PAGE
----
For an Israeli who lives in Jerusalem, it's strange being the only Jew in the room. Yet that's how it was on Jan. 10 as I gave a talk on the current political situation to an international conference of Catholic bishops at the elegant Knights Palace Hotel in the Old City.
When I left the house that morning, my 15-year-old son wished me good luck.
"And Abba," he added, "wear a kippah."
We are a traditional family, yet neither my son nor I go around with a yarmulke as a matter of course. Nor do I generally wear a kippah when meeting with Jewish groups. But his instinct was wise and correct: Among the Other, stand up and be identified.
As I walked down to the Jaffa Gate, though, I wondered: Will my knitted skullcap give rise to preconceptions about my political views? Will it mark me as a right-winger, a settler? Or will most of those assembled be fairly oblivious to the nuances of Jewish headgear, what author Donna Rosenthal, in her book "The Israelis: Ordinary People in an Extraordinary Land" (Free Press, 2003), refers to as "kippology"? I decided to wear it. (Besides, some of the clerics would be wearing theirs, too.)
My next problem was how to lead off. My custom is to start with a moment of levity. Not everyone was fluent in English. Few if any were accustomed to my kind of humor. Again, I took a chance: "The Frenchman says, 'I am tired and thirsty. I must have wine,'" I said. "The German says, 'I am tired and thirsty. I must have....'" The bishops grinned and said, "Beer."
"And the Jew says," I continued gingerly, "'I am tired and thirsty. I must have diabetes.'" Following a few interminable nanoseconds of high anxiety on my part, the room burst into laughter.
I explained my reasons for telling this classic joke. (An early version may be found in the marvelous three-volume Hebrew "Book of Jokes and Wit," compiled by Alter Druyanov in 1922.) First, to underscore what everyone knows -- that people of different cultures have different tastes and mindsets. And second -- more importantly -- that despite the image of the tough, brash, domineering Israelis, we have a deep strain of insecurity, too. And that unless one understands that, one cannot understand the political situation.
I should hasten to add that I was not the only speaker invited to address the group. After I concluded my remarks -- which touched on political messianism, Ariel Sharon's new government, the scourge of anti-Semitism, Jewish empathy for the oppressed and, above all, the hope that the new Palestinian leadership will finally turn away from self-destructive violence -- Dr. Mahdi Abdul Hadi, a Palestinian academic and chair of Palestinian Academic Society for the Study of International Affairs in Jerusalem, took the lectern to express his point of view.
"I am tired and thirsty," he began, "but I am denied the water."
And so it went: the occupation ("we are in a prison"); the "three Gs" ("gates, guards and guns"); and the wall (which Israelis call a security fence, and he called "a sharp knife cutting our flesh and sucking our blood").
"We must awaken the Jewish conscience," he said, as if I had not dwelt, for 20 minutes, on the urgent need, in the face of myriad obstacles, to remedy the suffering of the Palestinians.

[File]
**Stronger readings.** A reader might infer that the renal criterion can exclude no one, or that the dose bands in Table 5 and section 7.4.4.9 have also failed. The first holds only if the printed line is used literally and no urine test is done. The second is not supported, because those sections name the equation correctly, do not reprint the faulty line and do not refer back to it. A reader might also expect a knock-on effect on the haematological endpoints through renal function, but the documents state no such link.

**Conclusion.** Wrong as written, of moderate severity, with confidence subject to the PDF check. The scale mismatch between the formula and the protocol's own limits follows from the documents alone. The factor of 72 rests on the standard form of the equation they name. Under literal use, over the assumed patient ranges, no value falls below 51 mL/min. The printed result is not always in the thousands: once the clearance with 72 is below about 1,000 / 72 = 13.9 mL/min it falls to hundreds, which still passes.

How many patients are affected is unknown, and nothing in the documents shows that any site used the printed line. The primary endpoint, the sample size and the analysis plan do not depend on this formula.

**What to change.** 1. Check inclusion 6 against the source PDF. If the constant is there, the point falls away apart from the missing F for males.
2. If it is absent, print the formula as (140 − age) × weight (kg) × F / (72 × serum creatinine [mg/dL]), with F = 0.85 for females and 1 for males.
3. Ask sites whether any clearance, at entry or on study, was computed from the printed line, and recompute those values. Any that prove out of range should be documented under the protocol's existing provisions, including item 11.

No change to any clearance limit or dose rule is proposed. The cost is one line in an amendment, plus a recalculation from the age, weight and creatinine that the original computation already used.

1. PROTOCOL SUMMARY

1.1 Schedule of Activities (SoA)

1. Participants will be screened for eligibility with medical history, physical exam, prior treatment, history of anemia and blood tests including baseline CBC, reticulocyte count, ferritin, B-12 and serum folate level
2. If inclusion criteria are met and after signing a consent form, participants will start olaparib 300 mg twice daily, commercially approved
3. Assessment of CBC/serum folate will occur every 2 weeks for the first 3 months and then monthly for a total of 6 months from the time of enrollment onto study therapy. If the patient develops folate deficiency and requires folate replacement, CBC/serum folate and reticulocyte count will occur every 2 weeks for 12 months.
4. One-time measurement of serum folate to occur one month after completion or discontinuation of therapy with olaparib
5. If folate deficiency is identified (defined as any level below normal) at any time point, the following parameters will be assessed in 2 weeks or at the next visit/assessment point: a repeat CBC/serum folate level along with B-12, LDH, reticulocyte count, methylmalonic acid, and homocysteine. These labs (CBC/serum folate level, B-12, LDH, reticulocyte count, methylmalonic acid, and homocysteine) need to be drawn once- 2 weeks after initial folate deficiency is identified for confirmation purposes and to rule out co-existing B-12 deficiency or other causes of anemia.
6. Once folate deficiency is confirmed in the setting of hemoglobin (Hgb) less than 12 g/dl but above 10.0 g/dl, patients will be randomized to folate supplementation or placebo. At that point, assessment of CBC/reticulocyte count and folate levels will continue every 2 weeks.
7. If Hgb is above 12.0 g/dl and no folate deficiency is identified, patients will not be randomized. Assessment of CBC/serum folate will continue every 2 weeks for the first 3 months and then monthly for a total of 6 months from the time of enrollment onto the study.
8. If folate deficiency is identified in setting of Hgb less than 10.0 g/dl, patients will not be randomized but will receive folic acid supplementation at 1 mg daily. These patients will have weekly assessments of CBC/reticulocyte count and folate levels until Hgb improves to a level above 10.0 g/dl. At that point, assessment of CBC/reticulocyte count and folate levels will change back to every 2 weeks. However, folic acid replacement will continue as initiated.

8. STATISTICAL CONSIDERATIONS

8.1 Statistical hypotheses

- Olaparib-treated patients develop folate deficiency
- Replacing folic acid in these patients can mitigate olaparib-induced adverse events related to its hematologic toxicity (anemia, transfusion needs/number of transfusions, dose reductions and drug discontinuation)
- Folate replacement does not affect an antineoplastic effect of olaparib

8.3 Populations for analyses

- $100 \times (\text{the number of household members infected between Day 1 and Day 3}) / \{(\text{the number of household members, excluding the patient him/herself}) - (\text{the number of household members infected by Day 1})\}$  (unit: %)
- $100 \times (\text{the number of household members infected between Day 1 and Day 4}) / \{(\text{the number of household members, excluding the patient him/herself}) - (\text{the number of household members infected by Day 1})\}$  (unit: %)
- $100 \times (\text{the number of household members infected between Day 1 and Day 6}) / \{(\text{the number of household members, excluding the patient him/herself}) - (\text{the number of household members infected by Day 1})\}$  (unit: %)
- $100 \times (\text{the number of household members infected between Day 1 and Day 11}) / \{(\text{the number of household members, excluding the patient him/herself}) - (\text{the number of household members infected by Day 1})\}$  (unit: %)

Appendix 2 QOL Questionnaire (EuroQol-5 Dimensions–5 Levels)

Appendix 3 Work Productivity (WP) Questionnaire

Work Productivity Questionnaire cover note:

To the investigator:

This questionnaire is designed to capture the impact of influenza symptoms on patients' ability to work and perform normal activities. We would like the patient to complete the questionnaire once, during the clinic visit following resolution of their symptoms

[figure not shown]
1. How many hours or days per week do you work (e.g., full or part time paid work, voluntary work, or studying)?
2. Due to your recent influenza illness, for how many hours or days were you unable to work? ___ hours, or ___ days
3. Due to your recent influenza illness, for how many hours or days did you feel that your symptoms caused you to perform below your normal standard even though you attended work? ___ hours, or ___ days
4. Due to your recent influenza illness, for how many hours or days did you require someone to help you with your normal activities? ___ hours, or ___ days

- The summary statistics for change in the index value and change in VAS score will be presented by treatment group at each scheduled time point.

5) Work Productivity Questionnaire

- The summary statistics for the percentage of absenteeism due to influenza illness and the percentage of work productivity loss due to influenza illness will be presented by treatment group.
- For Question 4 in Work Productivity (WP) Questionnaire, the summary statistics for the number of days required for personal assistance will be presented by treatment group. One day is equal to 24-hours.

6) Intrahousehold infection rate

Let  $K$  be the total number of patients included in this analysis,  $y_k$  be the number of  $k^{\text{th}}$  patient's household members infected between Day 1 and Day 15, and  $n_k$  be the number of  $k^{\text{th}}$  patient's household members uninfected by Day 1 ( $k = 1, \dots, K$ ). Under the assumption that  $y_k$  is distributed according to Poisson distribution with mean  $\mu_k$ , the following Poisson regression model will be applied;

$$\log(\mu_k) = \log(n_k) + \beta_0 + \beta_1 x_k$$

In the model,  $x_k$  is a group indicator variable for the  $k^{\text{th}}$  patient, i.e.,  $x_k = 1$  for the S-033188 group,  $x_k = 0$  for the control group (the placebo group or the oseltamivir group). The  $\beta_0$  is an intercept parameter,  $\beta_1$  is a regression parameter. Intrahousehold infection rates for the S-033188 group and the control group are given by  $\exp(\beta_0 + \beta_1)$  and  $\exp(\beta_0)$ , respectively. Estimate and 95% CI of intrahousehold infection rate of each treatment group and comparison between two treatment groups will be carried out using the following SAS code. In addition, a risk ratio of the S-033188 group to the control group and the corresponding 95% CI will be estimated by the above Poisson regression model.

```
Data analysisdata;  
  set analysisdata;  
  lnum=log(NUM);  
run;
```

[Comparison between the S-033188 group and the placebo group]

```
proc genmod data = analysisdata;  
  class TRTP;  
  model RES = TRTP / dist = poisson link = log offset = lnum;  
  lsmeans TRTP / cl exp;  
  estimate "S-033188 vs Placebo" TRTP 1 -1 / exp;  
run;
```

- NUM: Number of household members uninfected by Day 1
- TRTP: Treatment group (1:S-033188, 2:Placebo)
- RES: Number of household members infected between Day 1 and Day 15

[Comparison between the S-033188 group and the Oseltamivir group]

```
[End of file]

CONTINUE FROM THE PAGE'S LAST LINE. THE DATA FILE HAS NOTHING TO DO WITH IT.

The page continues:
"Your pressure," he told the bishops, "is very much needed."
The time came for closing remarks. I recognize, I said, that when one puts a metaphor on the table, others are free to make of it what they will. For my part, I hope that we can envision together a thirst-quenching glass that is at least half full. And if diabetes, alas, is an incurable disease -- at least at present -- it is surely treatable. And that, too, is a good thing.
But my Palestinian colleague wasn't buying. He dismissed my rosy rhetoric. He demanded historic justice. And so it went.
In the days since, I have been replaying that morning in my mind -- and reading the papers, watching TV and talking to people in the know -- and wondering: We are again sitting down at the table, but are we in for the same old story? Will they demand of us, and we of them, things that neither can deliver? Or is there reason to believe that this time around -- with Yasser Arafat finally gone -- a conflict that has proven strikingly intractable, and has thwarted generations of talented diplomats, can finally be resolved?
Actually, I do think there is reason for hope. Abu Mazen, the new Palestinian president, is a pragmatist. He recognizes, as do most of those who voted for him, that terrorism is the wrong way to go. He knows that the Palestinians need to clean up corruption, overhaul their security apparatus and establish a viable democracy -- not just because this is what the Americans want, but because it is good for them. For decades, Arafat manipulated the Palestinian leadership, playing one person against the other in order to stay in power. Now, the best and brightest of them need to work together, to build credibility in Washington and -- here comes the hardest part -- to build confidence among the Israeli public.
And what about our own house? Can we, as a society, overcome our well-earned fears, our internal divisions, our habitual self-absorption and take bold steps toward peace? If Prime Minister Sharon can get us out of Gaza -- despite the demagogic tactics of the settlers, and in the face of fiery opposition from within his own party -- he will have implemented an essential principle of statecraft: Just because what you are doing in your own self-interest also serves the interests of your adversaries, it doesn't mean you shouldn't do it.
If both we and the Palestinians can, in fact, come to share that crucial mindset, a breakthrough may be in store. Someday, we may even laugh at each other's jokes. n
Stuart Schoffman is an associate editor and columnist for The Jerusalem Report. His e-mail address is firstname.lastname@example.org.
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